Case studies typically last for 30 - 45 minutes. You are not always given the opportunity to prepare the case in advance and may instead have to tackle the case study for the first time in front of your interviewer. A case typically begins with the interviewer providing you with an overview of the business problem. Upon reiterating the situation back to your interviewer and asking for clarification of any potential ambiguities, you then present your hypothesis, move on to your case analysis, then close the case.
- It is essential that you listen actively and concentrate fully while your interviewer is giving an introduction to the case. Note down all relevant information in a well-structured manner so that (1) you do not have to ask your interviewer to repeat him/herself and (2) you can easily find the information you need if you later need to reference it. After hearing the problem, you could paraphrase it back to the interviewer in order to ensure that you have fully understood his or her instructions. This can ensure that you do not immediately go off on an incorrect tangent and waste valuable time.
- In addition, clarify any issues that you are uncertain about (unless it is something that can be easily researched). For instance, if the case is related to coffee machine sales but it is unclear whether the coffee machines in question are small domestic coffee machines or large commercial machines, raise this query. This could even work in your favour, as it demonstrates your ability to consider different variables from the outset. Failure to do so could negatively impact upon your assumptions (for instance, assumptions relating to the customer base and market size), which could have a significant impact on the validity of your final conclusions and recommendations.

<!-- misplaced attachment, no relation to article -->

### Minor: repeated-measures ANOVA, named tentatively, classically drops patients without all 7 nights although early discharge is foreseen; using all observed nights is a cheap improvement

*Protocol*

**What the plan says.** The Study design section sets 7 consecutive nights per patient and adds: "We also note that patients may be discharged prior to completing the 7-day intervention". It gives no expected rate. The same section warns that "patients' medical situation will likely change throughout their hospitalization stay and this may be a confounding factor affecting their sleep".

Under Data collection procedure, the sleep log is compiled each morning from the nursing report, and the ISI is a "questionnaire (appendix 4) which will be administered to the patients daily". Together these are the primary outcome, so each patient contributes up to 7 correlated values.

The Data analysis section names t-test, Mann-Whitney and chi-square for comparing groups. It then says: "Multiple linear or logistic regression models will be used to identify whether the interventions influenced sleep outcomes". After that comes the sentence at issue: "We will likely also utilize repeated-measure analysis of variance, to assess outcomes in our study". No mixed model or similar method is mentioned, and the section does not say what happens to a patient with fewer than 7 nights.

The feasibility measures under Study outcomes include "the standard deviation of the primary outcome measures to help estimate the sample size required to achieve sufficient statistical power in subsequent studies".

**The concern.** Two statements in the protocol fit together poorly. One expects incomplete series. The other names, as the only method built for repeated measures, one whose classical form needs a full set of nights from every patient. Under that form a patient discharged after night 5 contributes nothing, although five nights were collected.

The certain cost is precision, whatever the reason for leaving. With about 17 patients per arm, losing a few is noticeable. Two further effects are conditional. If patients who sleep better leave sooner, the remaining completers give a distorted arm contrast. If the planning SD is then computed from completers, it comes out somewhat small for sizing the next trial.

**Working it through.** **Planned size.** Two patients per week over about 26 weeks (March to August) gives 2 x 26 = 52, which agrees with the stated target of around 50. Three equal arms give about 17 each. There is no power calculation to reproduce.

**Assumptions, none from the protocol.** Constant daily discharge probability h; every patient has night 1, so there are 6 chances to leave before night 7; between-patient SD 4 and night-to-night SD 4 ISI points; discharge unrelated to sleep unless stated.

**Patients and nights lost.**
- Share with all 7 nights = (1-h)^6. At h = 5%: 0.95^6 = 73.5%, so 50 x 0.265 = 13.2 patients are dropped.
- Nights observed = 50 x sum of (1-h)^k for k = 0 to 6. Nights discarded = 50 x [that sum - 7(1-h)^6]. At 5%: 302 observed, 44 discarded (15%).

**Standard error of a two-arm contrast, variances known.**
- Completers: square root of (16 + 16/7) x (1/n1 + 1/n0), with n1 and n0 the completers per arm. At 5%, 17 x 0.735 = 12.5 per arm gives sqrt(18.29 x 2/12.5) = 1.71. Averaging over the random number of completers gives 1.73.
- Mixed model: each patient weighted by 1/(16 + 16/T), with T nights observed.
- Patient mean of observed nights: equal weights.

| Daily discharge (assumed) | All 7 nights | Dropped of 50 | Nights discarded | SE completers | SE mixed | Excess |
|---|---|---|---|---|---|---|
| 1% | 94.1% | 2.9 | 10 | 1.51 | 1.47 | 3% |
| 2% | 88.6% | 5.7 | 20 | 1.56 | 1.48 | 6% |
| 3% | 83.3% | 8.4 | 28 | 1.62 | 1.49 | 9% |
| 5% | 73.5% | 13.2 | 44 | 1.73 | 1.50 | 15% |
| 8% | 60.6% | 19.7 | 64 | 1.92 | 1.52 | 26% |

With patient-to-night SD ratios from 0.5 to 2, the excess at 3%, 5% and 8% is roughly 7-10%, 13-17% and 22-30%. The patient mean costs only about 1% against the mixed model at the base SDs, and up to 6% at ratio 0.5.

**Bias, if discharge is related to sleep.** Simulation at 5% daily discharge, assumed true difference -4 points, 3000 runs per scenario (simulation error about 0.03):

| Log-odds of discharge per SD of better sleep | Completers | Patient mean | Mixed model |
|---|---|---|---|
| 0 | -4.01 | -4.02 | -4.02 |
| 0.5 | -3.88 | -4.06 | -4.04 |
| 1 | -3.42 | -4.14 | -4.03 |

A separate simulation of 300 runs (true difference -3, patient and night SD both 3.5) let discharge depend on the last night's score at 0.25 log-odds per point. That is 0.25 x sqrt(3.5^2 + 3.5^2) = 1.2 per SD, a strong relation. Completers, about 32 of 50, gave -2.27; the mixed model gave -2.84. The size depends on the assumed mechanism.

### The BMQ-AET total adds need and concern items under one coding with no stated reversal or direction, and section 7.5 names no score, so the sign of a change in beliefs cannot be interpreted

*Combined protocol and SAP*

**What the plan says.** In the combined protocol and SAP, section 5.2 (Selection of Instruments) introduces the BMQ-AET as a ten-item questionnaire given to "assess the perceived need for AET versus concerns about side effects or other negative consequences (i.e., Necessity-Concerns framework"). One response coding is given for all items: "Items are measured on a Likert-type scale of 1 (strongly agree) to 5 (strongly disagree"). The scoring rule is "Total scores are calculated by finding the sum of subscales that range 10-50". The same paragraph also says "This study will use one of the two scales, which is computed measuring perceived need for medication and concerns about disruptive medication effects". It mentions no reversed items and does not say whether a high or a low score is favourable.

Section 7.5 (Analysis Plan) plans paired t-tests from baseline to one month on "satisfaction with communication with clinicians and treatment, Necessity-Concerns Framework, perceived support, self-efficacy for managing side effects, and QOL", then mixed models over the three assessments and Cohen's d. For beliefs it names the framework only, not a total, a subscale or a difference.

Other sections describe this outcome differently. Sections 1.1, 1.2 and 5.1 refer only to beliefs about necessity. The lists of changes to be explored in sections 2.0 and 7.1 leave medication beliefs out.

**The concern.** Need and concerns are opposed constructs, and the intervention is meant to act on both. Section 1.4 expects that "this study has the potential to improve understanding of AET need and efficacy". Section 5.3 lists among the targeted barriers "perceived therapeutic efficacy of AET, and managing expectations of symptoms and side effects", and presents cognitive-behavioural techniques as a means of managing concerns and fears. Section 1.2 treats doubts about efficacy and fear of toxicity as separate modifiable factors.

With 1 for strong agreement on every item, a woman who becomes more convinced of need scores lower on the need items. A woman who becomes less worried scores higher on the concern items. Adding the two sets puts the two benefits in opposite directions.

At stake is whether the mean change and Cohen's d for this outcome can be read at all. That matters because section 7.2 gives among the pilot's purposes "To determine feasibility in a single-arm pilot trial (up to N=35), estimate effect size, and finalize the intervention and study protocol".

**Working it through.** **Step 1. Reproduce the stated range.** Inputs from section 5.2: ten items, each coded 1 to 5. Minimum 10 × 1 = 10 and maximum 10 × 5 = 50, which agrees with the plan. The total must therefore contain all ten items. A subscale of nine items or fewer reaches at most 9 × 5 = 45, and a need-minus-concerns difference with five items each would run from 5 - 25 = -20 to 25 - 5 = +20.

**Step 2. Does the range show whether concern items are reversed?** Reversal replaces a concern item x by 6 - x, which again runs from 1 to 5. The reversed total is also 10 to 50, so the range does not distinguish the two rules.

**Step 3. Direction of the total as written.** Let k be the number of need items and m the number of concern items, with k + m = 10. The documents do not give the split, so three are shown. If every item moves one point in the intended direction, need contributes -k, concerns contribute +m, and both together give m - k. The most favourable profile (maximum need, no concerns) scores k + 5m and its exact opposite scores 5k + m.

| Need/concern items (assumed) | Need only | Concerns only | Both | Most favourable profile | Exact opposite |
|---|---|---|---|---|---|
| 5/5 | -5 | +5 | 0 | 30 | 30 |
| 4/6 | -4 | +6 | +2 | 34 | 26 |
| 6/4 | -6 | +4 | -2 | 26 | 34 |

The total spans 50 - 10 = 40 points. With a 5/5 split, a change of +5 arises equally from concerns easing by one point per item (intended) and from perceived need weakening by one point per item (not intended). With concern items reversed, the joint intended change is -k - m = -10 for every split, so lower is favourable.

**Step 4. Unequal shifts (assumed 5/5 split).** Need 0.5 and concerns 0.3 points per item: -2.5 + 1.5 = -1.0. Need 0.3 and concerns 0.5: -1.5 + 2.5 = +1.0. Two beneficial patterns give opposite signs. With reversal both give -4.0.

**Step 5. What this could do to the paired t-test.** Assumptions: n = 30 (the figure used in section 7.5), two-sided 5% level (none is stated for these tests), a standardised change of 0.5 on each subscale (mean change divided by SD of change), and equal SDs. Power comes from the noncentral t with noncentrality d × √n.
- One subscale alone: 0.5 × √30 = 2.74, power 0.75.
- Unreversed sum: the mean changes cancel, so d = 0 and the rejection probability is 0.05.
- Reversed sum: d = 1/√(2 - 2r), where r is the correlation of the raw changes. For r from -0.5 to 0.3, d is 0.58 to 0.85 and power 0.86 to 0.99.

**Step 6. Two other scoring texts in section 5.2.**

- Rushing into giving an answer is also not recommended. If you need time to carefully consider how best to tackle a particular problem, ask your interviewer if you can take a few seconds to think about the question or try to stall. Thinking out loud can help to buy you additional time, as can having a drink. Once you have thought about your answer, compose yourself and deliver a rational and well-structured response. Rushing straight to a conclusion that has received little consideration would be a risky course of action if you were dealing with a genuine client and could reflect negatively upon your professionalism.
- Having clarified all the potential ambiguities, you should then ask your interviewer for 30 seconds – 1 minute to think carefully about which case study framework(s) you should use to help you tackle the case study (different types of case study frameworks and their relevance to different types of problems are covered later in this handbook). Once you have decided which framework is most applicable to the given problem, start to note down your thoughts and ideas (if you are given the opportunity to do so). It is of vital importance that you present your ideas in a concise and well-structured manner to the interviewer, so when making preparatory notes, ensure they are well ordered and clearly written. Notes spread randomly over multiple sheets of paper, written in illegible handwriting could disrupt your presentation and reflect negatively on your ability to communicate to clients. In addition, you may have to reference your notes at a later stage if your interviewer asks follow-up questions during and/or after your presentation.
By Jake Schogger - City Career Series